In this front-page New York Times “news analysis,” correspondent Peter Baker suggests that the U.S. needs Russia a lot more than Russia needs us. As one of his sources puts it, “Russia has all the leverage.” The implicit message: There isn’t much we can or should do to Russia in retaliation for its invasion of Georgia.
In point of fact, the story, if read carefully, offers plenty of evidence for the opposite conclusion: that we don’t have much to lose by getting tough with Russia because it’s already obstructing our goals at every turn.
Here is how Baker lays out the potential options for Russia to hurt us:
In addition to escalated arms sales to other anti-American states like Iran and Venezuela, policy makers and specialists in Washington envision a freeze on counterterrorism and nuclear nonproliferation cooperation, manipulation of oil and natural gas supplies, pressure against United States military bases in Central Asia and the collapse of efforts to extend cold war-era arms control treaties.
Actually Russia has already done all of that and more, as Baker admits later on in the article:
Israeli and Western governments have already been alarmed about reports that the first elements of the Russian-built S-300 antiaircraft missile system are now being delivered to Iran, which could use them to shoot down any American or Israeli planes that seek to bomb nuclear facilities should that ever be attempted….The two sides (Russia and the U.S.) have already effectively suspended any military cooperation programs….. Just last month, Russia vetoed sanctions against Zimbabwe’s government, a move seen as a slap at Washington…It already has suspended the Conventional Forces in Europe treaty to protest American missile defense plans and threatened to pull out of the Intermediate-Range Nuclear Forces treaty.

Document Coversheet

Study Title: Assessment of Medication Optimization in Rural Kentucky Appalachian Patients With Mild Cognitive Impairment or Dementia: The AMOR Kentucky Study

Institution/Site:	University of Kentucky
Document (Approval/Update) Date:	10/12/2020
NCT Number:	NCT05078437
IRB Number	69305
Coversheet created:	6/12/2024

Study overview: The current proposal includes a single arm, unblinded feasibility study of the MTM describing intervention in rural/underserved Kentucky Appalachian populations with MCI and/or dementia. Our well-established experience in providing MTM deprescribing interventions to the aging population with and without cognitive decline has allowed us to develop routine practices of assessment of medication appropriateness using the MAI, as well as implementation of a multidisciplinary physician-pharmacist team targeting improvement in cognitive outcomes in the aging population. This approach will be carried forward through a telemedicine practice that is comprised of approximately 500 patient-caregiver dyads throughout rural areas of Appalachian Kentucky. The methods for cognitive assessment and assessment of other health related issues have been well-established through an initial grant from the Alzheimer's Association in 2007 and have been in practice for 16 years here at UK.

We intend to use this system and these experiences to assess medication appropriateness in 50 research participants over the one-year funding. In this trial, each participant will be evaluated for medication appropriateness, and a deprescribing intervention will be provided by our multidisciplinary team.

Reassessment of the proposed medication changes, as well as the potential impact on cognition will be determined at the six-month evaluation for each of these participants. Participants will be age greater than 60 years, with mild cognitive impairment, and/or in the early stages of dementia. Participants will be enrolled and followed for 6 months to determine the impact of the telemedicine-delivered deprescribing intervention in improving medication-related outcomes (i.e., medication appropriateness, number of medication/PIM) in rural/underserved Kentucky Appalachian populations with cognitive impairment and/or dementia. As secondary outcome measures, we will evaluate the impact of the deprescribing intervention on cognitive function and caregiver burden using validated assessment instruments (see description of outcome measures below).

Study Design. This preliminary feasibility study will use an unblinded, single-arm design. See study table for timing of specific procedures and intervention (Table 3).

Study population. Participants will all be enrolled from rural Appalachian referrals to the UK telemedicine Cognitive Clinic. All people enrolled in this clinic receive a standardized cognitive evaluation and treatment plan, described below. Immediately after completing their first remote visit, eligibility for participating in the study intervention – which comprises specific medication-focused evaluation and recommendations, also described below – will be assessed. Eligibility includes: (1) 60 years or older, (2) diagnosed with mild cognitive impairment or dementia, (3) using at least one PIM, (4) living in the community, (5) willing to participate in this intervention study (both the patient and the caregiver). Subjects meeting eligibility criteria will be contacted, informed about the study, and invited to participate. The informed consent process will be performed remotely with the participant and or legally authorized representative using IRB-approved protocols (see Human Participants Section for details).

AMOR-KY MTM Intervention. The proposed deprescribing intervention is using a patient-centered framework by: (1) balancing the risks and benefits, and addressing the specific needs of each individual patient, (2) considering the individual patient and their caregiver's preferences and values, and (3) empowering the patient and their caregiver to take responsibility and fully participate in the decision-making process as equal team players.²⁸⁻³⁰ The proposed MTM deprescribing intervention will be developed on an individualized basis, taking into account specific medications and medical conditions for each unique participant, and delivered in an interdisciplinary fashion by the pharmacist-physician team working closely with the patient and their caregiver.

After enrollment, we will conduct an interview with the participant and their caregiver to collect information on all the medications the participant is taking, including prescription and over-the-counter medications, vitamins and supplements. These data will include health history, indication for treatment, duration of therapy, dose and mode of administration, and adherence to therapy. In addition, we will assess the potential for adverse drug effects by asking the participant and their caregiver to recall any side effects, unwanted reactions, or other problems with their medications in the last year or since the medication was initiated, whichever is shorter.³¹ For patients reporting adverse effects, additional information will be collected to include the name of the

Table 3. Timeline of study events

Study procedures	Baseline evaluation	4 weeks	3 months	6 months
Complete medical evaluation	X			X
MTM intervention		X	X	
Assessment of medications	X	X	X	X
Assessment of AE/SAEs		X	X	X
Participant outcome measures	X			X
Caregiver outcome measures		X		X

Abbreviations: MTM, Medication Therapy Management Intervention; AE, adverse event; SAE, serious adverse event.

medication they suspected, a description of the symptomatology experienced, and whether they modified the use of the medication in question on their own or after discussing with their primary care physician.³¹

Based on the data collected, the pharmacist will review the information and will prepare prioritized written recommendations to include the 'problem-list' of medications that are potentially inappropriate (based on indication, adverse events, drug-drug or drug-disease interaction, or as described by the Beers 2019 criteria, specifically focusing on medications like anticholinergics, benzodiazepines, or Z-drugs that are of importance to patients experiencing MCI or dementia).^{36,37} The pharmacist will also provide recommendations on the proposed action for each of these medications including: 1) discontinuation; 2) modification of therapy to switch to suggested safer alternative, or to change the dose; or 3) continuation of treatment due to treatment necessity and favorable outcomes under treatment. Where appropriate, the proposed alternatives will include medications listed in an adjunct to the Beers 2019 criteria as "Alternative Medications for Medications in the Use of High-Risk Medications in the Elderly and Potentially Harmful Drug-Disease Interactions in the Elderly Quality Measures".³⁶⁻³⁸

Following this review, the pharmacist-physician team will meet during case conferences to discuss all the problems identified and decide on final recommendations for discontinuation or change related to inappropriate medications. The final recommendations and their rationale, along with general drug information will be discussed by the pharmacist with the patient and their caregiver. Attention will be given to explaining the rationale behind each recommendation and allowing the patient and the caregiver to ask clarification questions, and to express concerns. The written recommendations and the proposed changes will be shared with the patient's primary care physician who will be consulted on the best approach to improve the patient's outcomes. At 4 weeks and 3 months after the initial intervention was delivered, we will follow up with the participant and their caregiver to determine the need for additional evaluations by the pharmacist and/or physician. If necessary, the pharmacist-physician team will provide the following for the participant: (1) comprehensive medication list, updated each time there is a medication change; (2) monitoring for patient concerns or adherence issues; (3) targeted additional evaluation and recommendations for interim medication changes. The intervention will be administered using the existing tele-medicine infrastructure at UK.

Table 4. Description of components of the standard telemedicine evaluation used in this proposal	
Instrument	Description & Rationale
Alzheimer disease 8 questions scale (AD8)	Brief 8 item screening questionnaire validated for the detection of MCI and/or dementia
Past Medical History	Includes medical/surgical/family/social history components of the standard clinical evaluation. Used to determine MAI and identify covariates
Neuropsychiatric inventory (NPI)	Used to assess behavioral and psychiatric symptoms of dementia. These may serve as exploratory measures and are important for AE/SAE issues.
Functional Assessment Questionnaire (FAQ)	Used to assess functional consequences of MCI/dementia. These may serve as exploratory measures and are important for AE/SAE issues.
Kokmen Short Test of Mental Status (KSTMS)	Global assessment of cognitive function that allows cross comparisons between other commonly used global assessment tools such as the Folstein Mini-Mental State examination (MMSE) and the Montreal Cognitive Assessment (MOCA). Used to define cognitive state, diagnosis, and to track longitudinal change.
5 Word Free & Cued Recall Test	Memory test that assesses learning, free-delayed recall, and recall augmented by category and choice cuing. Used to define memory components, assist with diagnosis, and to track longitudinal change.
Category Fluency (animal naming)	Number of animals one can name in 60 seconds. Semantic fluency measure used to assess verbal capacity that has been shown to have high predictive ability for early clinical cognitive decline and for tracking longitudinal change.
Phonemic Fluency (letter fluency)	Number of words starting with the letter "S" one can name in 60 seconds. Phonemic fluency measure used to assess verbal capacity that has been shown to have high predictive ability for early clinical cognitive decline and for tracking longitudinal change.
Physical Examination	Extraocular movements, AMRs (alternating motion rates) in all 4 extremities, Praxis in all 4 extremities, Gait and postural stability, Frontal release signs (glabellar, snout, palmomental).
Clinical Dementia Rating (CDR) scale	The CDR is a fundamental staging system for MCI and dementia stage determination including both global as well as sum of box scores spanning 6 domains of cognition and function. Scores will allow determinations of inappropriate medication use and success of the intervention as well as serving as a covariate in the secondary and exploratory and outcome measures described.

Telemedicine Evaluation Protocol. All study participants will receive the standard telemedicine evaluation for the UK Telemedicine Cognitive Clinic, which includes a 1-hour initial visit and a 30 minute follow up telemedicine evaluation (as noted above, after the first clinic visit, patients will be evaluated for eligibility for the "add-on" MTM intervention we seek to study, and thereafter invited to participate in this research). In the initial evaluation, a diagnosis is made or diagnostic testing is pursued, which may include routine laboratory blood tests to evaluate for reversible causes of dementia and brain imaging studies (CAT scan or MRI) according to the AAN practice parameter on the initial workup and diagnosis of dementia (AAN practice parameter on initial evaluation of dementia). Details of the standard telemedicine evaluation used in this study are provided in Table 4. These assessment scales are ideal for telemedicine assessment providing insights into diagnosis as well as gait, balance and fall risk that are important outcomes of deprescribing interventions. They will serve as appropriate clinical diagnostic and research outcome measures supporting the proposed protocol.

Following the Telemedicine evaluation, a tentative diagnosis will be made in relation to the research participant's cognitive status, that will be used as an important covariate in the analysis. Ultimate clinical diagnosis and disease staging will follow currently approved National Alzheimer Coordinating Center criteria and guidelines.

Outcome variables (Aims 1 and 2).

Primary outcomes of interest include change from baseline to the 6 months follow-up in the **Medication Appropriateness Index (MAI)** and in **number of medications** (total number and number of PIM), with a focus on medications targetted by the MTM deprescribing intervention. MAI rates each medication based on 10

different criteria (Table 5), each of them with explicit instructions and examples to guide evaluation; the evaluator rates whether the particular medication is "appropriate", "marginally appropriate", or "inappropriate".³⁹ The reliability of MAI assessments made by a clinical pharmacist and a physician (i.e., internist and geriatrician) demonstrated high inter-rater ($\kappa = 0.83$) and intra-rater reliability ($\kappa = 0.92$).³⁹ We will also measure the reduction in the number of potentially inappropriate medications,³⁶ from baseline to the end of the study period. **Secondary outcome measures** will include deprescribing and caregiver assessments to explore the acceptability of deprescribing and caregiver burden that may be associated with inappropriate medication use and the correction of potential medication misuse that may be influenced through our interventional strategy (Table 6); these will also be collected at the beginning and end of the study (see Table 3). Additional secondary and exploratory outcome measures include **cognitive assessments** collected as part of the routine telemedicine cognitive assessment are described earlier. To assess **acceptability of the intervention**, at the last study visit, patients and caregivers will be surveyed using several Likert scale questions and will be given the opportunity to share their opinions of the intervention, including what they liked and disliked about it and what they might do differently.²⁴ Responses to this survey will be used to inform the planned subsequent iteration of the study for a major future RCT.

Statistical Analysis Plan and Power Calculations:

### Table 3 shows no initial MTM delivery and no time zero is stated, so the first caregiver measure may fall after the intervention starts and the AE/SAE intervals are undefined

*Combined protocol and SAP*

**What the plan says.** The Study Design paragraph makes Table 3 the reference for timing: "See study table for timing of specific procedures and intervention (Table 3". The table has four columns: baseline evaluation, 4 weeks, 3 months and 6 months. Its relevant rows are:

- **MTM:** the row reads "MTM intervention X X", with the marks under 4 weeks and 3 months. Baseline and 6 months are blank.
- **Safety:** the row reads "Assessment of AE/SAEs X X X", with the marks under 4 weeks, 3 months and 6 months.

Of course Russia can ratchet up the pressure even more—for instance by selling Syria, which already receives Russian arms, even more sophisticated missile systems, as Baker notes. But we are not without leverage as well, notably in frustrating the desire of the Putin gang to be given legitimacy on the international stage and the chance to stash their loot in Western bank accounts. More importantly, we can frustrate Russia’s imperial designs by helping to arm its fretful neighbors.
We should not refrain from such steps because we fear Russian retaliation. It seems a given that the current rulers in the Kremlin will do whatever they can to annoy and frustrate us. If we let them get away without paying any penalty for their aggression in Georgia, as we are now doing, they will only be emboldened toward greater aggression in the future.